Educational Technology 02 (not yet near the point)

In the previous entry on this topic I took a bit of time to outline that

  1. We all learn
  2. We all think

And you are now thankful that you have taken time to read these observations. My point is that thinking and learning must not be seen as activities associated with any type of educational plan. Those activities are not foreign or separate at any level from our breathing, heart beating and so forth. This is no small point. We have this term, “education,” set aside to delineate a structured process that allows this learning stuff to occur. While one might argue that no one feels this way, the entire pre-K industry is founded on this odd notion: Learning is better when conducted by professionals. …or the don’t-try-this–at-home mentality.

For my point it is vital that we see brains as these aggressive gadgets that are not idly humming a little tune as they wait for instructions, but rather they are these fabulous processors, which are being fed whopping amounts of data around 2/3rds of the day. Further they possess appetite or hunger as one of their key features. We may call this curiosity, but these machines are ravenous. Consciousness is defined by learning.

When my daughter asked me what sleep was I told her that sleep is when we are not recording information. Recording information allows our little internal clock to turn. Time passes to our understanding only because we are aware that it passes. If you are day dreaming, that implies that you are disconnected for the time-passing majig right? You were not “in the moment.” We see the pretty pictures and sensations passing by and our linear beings take note. This “note taking” is learning. In normal circumstances one seldom dreams their life away, they rather experience it from every dog bite to every discovery of a new toy. We learn, learn, learn. Learning is breathing.

The cynic may note how the dimmest and least informed in his/her community is distinguished from the brightest and best by the structured education that he/she received. Yes, I get that. Kids who were raised by wolves seem less likely to manage a Chik-Fil-A than those with a high school education. This I too have noted. But kids raised by wolves have still been recording massive amounts of data and are way smart in what Howard Gardner describes as the “wolf intelligence.” (OK, Howard never said that, but you take my point.) We learn all the time. Kids raised by wolves and kids raised in homes devoted to viewing NASCAR and Oprah have learned different things. And it’s not just the kids, we all have a finite amount of time and a finite amount of attention to spend. If we lived to each be 300-years-old ask yourself if we would be 4x smarter at the end of the day? But i cannot go there right now…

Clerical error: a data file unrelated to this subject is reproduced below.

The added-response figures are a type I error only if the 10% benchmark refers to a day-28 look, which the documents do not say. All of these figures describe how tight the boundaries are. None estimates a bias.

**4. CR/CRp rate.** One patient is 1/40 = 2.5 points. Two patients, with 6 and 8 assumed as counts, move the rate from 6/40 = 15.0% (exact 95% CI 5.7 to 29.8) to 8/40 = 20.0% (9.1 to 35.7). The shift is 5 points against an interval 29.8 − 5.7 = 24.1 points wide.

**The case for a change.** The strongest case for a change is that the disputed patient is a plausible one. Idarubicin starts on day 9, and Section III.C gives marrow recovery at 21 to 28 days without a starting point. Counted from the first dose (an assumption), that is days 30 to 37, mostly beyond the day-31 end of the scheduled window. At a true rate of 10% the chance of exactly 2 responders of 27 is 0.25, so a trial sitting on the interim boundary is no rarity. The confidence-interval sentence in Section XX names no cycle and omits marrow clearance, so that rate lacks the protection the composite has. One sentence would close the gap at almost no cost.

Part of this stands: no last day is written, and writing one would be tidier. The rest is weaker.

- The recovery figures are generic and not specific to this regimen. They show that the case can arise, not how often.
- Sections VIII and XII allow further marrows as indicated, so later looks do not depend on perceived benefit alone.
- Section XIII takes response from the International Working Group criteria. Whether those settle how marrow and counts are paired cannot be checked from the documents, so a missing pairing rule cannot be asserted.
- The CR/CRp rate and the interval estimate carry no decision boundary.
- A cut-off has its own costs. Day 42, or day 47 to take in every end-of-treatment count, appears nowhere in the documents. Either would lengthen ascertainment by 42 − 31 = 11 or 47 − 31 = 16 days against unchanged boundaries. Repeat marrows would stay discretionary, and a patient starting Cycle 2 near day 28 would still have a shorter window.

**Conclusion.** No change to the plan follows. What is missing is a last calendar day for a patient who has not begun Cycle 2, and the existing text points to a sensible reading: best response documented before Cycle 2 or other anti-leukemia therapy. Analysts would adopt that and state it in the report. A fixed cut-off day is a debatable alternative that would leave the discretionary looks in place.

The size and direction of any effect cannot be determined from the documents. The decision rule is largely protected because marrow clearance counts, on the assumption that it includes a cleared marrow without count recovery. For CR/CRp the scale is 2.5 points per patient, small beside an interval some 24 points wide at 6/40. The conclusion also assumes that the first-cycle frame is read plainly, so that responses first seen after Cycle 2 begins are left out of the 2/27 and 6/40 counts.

Learning can be structured. Sometimes this is a good thing. Wolf children have a hard time fitting in. Kids raised by cave folk probably fit in pretty well, with other cave folk anyway. They learned how to gnaw on bones, how to avoid getting batted around by mom and dad, and how to drag or be dragged off into other caves for long meaningful relationships. The idea is that the things taught then and the things taught now are different in content but not necessarily in scale. The subtleties of advanced hunting 401 may rival the details in anatomy 401, or The History of Europe 401. We have a sense that our great education is so much more complex than just learning to keep the garbage pile a ten minute walk from the camp, but learning how to figure amortization schedules is arbitrary and artificial compared to keeping the garbage ten minutes from camp. And being separate from refuse may the more important lesson.

Next go round I will get to what the artificial structure and mechanisms for learning might look like, and then on to what may assist us in the learning stuff…

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